Estate Inventories: Primary Sources for Daily Life in the Past

How do historians recreate the daily lives of average people in the past? What primary sources exist to tell us how regular people worked, cooked, slept, or played?  Historical estate or probate inventories provide many clues to answers these questions.

Estate inventories are lists of the belongings of a person made after his or her death. These legal documents value the deceased person’s estate for taxes, are used to divide the property among the heirs, or to sell the property to settle outstanding debts. This process is administered by a probate court. Since the Middle Ages, church or secular authorities in Europe and America appointed appraisers to make probate inventories.  Today, executors  still compile a list of the deceased person’ assets and distribute the assets to creditors or the heirs of the estate.

These primary sources help historians recreate the daily lives of historical households. Standards of living, poverty and wealth, and social classes in a community can be studied. Historians also can see the transitions from a pre-industrial or frontier to an industrial or settled community using information from inventories.  Sometimes the appraisals listed items room-by-room. These detailed lists provide clues about the functions of various rooms, the items in those rooms, and the activities that took place in different areas of the house and its outbuildings.

Estate inventories, wills, and other probate court records are public documents. Visit your local county court archives or ask your local historical society to determine the local of historical estate inventories and wills in your community. In Kentucky, these records are in the archives of the County Court Clerk. In some cases, the earliest records may have been moved to a central state archive. Many transcribed inventories are also available on the internet (see additional resources below).

Choose inventories from several different historical eras to examine change over time.  Ask for photocopied or digital scans of the original documents.  Students may struggle with the archaic handwriting and various spellings of common words. Encourage students to search the internet or the Oxford English Dictionary  for the meaning of words like piggin, noggin, hooks/pothooks, or single tree and clevy/clevice/clevis, (go to this site and scroll to the bottom learn about trees and clevis). Reading estate inventories provides a glimpse into life in the past and the challenges faced by historians.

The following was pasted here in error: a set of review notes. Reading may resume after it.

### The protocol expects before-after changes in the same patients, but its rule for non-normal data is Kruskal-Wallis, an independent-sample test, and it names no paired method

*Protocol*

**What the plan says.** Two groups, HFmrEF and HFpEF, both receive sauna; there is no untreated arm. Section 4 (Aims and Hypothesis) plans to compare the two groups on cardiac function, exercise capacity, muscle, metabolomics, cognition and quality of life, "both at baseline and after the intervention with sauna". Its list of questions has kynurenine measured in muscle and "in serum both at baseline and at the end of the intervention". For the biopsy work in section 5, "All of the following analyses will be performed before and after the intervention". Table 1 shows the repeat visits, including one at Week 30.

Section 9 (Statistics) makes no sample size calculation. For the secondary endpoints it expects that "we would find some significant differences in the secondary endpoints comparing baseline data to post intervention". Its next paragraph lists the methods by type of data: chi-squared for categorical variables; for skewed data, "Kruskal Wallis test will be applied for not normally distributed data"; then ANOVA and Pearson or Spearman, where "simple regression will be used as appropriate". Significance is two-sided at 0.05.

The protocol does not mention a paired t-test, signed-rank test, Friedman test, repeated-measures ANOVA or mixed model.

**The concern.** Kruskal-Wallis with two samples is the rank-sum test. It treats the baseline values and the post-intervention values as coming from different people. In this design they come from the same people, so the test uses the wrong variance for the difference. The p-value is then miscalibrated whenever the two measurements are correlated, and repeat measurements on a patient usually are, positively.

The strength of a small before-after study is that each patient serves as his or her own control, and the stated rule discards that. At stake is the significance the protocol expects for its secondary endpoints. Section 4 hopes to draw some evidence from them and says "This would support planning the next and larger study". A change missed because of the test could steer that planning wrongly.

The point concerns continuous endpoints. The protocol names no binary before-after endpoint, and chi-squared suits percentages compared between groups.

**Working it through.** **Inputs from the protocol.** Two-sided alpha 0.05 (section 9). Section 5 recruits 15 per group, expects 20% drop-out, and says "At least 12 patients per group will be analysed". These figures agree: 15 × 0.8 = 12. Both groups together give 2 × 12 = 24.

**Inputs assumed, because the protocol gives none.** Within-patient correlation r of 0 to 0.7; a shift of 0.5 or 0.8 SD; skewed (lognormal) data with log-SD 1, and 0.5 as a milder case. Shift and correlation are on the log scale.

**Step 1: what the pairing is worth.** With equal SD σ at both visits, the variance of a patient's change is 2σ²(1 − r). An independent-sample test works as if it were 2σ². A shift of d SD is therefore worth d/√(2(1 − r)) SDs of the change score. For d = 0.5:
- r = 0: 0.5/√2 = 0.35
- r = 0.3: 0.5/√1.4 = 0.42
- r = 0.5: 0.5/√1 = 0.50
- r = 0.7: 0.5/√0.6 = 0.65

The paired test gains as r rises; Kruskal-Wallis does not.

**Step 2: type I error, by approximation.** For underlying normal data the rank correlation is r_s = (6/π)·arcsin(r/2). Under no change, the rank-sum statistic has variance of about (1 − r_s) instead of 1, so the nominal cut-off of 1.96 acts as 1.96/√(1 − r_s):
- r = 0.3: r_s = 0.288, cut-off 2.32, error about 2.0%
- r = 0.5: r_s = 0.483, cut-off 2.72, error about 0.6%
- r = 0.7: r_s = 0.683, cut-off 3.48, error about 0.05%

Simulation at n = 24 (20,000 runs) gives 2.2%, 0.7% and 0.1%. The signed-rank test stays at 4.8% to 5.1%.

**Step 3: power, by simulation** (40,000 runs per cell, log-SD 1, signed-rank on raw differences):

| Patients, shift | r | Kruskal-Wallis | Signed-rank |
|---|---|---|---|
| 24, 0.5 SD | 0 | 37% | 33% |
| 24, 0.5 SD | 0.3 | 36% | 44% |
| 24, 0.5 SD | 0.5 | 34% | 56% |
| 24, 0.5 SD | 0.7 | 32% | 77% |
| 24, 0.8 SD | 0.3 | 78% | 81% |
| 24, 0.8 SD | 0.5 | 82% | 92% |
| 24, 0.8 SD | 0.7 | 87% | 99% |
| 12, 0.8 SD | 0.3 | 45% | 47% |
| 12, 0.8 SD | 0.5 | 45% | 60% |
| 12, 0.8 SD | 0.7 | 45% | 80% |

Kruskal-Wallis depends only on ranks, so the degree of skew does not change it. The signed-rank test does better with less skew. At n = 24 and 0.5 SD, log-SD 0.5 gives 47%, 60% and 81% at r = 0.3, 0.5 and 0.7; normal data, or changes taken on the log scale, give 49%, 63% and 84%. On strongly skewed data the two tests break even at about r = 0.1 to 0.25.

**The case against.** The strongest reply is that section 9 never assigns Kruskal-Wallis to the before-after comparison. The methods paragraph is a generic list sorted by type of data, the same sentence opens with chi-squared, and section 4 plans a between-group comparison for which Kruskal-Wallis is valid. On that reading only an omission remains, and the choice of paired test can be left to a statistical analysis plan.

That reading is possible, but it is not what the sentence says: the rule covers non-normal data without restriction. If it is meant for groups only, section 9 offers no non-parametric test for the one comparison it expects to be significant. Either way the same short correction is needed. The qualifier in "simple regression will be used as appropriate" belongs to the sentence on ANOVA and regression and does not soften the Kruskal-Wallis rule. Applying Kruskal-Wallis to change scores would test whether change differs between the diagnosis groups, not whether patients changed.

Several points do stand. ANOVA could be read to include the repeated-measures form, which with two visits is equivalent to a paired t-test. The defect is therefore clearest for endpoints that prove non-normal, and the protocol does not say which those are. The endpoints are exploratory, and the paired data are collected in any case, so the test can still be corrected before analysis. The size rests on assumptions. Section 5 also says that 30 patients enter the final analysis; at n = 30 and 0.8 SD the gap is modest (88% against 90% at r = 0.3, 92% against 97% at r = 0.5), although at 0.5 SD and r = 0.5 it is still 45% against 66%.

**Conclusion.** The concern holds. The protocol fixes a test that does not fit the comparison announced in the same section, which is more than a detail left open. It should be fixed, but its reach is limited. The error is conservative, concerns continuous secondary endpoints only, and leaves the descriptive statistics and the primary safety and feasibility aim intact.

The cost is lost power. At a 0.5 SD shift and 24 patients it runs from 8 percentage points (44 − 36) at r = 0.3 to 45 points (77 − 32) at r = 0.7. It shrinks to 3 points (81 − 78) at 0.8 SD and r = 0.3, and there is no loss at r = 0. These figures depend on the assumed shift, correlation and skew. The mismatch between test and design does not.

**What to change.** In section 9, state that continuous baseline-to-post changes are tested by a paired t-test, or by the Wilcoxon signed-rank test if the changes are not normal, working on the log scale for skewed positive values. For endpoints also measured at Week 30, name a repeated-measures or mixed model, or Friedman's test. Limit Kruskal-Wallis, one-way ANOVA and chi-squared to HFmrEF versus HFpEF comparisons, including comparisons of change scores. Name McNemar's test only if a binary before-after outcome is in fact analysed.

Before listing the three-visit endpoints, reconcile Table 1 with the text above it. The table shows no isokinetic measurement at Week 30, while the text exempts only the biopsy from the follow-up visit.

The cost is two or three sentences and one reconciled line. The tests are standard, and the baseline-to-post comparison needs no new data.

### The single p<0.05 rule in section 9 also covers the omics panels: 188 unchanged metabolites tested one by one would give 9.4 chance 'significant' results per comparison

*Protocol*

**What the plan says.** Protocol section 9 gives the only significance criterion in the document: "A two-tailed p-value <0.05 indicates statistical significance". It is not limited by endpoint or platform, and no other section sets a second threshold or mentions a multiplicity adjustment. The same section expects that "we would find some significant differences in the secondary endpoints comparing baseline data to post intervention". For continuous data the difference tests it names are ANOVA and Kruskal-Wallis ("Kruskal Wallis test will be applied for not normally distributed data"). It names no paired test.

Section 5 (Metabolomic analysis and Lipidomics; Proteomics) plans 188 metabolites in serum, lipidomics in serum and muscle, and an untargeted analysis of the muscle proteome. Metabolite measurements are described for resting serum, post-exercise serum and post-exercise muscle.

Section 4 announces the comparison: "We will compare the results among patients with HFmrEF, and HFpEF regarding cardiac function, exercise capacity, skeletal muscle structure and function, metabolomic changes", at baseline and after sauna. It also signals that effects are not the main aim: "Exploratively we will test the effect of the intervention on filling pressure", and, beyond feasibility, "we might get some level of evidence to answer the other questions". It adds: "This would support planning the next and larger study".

Estate Inventory, Kentucky, 1802
Estate Inventory, Kentucky, 1802

This is a digitally scanned image of an appraisal, or estate inventory, recorded Kentucky in 1802. Moses Hiatt was probably born between 1775 and 1780, married in 1796, and died in his twenties in 1802. Hiatt lived in Garrard County, Kentucky, an area of the state first settled in the 1770s before the Revolutionary War. Kentucky became the fifteenth state in 1792, ten years before Hiatt’s death.

Select the image for a larger, detailed view.

The complete set of surviving appraisal documents for his estate includes a record of the sale of each item and the person who bought it. His widow, Isabella, purchased the most of the items listed in the appraisal. When compared to the appraisals of other estates in same area, the estate of Moses Hiatt was modest. But Moses Hiatt died in his twenties and likely would have accumulated more belongings over a lifetime. On the frontier, the challenges of long distance travel meant families of average means had few of manufactured items that were available and affordable in cities and ports.

The Moses Hiatt estate inventory is one of the primary source documents featured in Investigating Family, Food, and Housing Themes in Social Studies.

More primary sources for daily life:

  • To learn more about historical probate records – How to Read Probate Records
  • On this website, 17th century inventories from Massachusetts are transcribed.
  • This index has transcribed examples of 19th century Virginia room by room inventories.
  • This website has additional information and ideas for using probate inventories in the classroom

Beware of nostalgia in primary sources

Nostalgia – a sentimental longing for the past. Many primary source texts and images suggest the past was a better place. But was it really? The word comes from Greek roots: nostos means to return home, aliga/alegein means pain, to care about, longing.   Homesickness is a similar feeling – a longing for home.